Pocket map of typical format of a portion of Florida, from the state line with Georgia in the north to Lake Okeechobee in the south, and from the Atlantic Coast in the east to Madison and Taylor Counties in the west, omitting the Florida Panhandle. Counties are outlined in green, yellow and pink. Other geographical entities include towns, lakes, rivers, bays, and coastal islands. The map is at a scale of 10 miles to an inch. A grid is laid over most of the map, according to the plan adopted in surveying the Public Lands of the United States, in which the country is divided into townships by lines 6 miles apart, which are further subdivided into a smaller grid of 640-acre sections. Text on the map explains how the grids can be used to locate any piece of land on the map.
Between 1831 and 1890, the Colton firm dominated American map publishing and their atlases were the finest produced in the U.S. during the 19th century. The company was founded by Joseph Hutchins Colton (1800-1893), who had no formal training in geography or cartography; he began by purchasing copyrights of maps prepared by other individuals or companies, and his principal role was to manage the production and distribution of the maps. His first maps were drawn by the esteemed cartographer David H. Burr in the 1830s. By the 1850s Colton was also publishing guidebooks, atlases and immigrant and railroad maps. The firm was renamed G.W. & C.B. Colton in the 1860s when Colton was succeeded by his sons -- George Woolworth Colton (1827-1901) and Charles B. Colton (c. 1831-1916). It is believed that George Colton compiled the company's 1855 Atlas of the World and served thereafter as the firm's principal map compiler, cartographer and engraver.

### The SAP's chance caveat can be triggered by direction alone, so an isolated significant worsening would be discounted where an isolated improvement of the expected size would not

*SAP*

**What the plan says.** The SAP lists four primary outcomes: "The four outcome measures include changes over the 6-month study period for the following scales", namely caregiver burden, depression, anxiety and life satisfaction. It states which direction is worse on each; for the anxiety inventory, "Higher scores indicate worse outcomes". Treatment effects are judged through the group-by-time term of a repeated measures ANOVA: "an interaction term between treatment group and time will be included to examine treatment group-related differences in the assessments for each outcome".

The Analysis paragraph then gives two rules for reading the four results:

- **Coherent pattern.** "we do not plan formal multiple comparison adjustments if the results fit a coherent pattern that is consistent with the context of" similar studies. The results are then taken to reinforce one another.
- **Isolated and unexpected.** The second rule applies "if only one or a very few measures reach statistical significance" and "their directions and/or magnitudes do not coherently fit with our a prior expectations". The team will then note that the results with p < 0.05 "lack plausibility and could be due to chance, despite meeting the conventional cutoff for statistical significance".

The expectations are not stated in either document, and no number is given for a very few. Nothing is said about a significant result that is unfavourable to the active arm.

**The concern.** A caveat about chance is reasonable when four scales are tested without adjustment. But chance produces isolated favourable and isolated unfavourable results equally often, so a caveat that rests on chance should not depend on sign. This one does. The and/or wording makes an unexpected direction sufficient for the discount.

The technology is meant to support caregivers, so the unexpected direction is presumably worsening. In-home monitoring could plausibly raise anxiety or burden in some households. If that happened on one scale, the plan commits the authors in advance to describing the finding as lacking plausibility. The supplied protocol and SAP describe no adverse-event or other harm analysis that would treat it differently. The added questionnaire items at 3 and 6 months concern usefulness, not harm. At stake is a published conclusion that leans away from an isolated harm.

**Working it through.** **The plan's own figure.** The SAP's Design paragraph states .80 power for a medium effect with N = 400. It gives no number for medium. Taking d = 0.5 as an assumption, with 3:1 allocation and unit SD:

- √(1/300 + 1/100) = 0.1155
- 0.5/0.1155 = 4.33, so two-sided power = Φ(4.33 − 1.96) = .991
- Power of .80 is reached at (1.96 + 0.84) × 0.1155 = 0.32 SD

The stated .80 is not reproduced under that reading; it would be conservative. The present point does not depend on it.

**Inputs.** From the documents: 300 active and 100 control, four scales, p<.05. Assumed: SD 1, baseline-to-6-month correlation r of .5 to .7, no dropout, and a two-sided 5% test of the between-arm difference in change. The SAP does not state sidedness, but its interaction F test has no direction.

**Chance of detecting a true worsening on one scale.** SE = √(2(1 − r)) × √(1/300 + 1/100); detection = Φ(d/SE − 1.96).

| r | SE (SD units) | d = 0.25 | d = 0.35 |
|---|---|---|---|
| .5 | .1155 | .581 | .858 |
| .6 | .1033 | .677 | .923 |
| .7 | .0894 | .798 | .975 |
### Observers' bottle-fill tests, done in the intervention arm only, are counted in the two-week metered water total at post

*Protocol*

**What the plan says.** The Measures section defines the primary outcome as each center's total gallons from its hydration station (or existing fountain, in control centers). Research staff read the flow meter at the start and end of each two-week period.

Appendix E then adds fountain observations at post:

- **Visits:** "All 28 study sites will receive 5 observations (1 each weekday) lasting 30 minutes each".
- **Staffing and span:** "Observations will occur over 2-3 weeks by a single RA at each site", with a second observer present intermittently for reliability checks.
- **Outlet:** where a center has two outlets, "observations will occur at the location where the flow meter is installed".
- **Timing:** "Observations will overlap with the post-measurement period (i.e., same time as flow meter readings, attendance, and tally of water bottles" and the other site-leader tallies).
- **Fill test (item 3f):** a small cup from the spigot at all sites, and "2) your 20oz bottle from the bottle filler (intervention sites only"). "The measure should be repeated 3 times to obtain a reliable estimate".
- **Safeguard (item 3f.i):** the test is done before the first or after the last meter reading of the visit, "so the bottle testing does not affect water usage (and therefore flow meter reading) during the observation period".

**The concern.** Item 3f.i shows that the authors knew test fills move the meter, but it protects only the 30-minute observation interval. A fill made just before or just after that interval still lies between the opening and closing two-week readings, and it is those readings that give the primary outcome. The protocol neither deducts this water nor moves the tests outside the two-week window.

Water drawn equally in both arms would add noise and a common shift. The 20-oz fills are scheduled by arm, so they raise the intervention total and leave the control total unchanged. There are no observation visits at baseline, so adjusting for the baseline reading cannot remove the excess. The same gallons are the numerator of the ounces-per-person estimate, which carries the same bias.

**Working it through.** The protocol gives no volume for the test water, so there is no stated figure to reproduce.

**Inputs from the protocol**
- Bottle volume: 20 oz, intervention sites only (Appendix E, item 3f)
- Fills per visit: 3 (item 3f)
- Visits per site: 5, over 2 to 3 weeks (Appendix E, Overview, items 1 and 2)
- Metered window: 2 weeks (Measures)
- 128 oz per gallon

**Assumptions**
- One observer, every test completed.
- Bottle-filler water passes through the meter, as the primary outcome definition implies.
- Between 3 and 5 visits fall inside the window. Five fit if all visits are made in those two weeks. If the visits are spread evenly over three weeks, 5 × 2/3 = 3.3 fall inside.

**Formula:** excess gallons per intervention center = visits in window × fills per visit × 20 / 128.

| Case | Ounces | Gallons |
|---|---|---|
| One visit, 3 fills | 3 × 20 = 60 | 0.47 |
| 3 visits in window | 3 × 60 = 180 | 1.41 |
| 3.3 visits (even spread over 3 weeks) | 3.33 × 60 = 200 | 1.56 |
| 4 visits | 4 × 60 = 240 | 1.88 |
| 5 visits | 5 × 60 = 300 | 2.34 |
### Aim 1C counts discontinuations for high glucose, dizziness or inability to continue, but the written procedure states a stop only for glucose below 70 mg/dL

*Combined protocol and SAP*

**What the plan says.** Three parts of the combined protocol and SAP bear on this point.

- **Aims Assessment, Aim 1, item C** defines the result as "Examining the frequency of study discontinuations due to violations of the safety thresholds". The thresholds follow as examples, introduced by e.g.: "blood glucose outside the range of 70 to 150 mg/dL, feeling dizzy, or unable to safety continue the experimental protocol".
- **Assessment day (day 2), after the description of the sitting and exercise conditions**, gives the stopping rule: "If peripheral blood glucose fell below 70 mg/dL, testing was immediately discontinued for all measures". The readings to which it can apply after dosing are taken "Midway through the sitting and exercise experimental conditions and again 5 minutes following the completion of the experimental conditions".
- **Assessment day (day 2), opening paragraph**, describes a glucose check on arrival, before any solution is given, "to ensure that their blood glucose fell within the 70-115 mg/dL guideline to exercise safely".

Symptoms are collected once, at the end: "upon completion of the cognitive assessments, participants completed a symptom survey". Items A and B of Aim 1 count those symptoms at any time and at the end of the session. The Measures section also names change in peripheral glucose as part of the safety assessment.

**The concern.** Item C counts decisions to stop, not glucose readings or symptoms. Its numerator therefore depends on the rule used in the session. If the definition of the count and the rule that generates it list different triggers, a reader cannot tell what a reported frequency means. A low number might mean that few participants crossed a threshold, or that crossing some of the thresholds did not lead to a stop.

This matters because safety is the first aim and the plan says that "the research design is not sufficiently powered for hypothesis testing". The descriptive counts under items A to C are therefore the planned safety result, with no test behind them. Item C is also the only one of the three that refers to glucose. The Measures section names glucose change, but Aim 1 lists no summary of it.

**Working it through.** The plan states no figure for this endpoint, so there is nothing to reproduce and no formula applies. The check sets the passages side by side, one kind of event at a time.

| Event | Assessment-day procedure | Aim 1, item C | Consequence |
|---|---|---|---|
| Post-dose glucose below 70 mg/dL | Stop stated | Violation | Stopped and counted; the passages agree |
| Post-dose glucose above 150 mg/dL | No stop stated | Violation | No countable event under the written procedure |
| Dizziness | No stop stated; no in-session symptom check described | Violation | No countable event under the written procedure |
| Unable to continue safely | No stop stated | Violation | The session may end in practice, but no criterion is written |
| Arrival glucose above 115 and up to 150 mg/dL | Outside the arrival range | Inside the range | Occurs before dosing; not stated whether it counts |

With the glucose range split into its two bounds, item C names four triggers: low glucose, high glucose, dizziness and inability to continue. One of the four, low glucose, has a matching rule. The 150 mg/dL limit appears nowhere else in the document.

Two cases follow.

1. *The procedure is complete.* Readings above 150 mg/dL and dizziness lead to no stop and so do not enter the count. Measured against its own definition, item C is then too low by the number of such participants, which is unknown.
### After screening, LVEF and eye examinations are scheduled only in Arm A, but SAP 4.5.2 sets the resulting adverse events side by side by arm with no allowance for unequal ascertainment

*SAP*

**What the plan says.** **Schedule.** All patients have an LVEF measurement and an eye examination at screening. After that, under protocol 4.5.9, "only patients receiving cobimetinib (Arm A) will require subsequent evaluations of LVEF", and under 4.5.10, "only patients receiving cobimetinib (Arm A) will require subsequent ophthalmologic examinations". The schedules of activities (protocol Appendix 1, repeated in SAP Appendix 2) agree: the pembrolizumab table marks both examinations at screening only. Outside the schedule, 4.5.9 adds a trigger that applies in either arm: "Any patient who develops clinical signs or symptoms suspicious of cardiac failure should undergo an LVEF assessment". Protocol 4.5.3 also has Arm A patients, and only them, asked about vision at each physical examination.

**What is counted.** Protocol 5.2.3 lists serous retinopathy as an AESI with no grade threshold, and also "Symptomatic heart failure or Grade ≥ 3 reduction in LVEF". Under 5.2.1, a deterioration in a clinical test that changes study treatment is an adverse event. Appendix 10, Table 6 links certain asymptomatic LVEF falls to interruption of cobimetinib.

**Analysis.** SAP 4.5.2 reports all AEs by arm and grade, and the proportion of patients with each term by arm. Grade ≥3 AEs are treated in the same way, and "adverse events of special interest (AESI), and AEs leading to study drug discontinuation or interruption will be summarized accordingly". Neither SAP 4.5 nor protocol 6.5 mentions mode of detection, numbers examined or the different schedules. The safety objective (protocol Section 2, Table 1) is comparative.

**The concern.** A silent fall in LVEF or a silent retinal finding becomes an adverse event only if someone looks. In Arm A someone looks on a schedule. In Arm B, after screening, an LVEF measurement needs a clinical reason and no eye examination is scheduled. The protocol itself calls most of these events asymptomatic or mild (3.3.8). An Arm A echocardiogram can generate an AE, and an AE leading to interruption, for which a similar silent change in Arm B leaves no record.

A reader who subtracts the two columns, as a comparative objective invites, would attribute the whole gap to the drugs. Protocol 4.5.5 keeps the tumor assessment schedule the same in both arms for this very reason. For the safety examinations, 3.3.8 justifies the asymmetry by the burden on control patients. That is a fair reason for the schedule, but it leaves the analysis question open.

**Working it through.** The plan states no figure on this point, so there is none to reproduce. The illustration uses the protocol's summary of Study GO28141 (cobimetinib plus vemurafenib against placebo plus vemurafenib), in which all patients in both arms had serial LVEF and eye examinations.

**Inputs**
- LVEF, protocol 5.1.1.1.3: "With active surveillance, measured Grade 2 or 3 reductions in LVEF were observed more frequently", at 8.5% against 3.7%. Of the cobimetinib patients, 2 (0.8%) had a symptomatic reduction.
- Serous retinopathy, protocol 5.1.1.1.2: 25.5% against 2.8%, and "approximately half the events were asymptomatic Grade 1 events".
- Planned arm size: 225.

Joseph H. Colton sold his atlas plates to Alvin Jewett (A.J.) Johnson in 1860. Johnson, the publisher, is best known for his atlases, issued in many editions in the second half of the 19th century, beginning with the publication of Johnson's New Illustrated (Steel Plate) Family Atlas. In 1898, the G.W. & C.B. Colton firm became Colton, Ohman & Co. and published under that name until about 1901, when August R. Ohman began publishing under his own name as "successor to the Coltons."
Cartouche: “Colton’s New Sectional Map of the Eastern Portion of Florida. From the surveys of the U.S. Land Office, the U.S. Coast Survey and other Original Sources. G.W. & C.B. Colton & Co. 182 William St. New York.”
Condition: Generally very good, the map with the usual overall light wear, toning, soiling, handling, spotting, soft creases. Usual light wear, browning, and minor openings at fold intersections. Covers good with usual light overall toning, wear, soiling abrasions.
Cohen, Paul E. and Augustyn, Robert T. Manhattan in Maps: 1527-1995. New York: Rizzoli, 1997. p. 120.
Ristow, Walter W. American Maps & Mapmakers: Commercial Cartography in the 19th Century. Detroit, MI: Wayne State University Press, 1985. pp. 325, 327.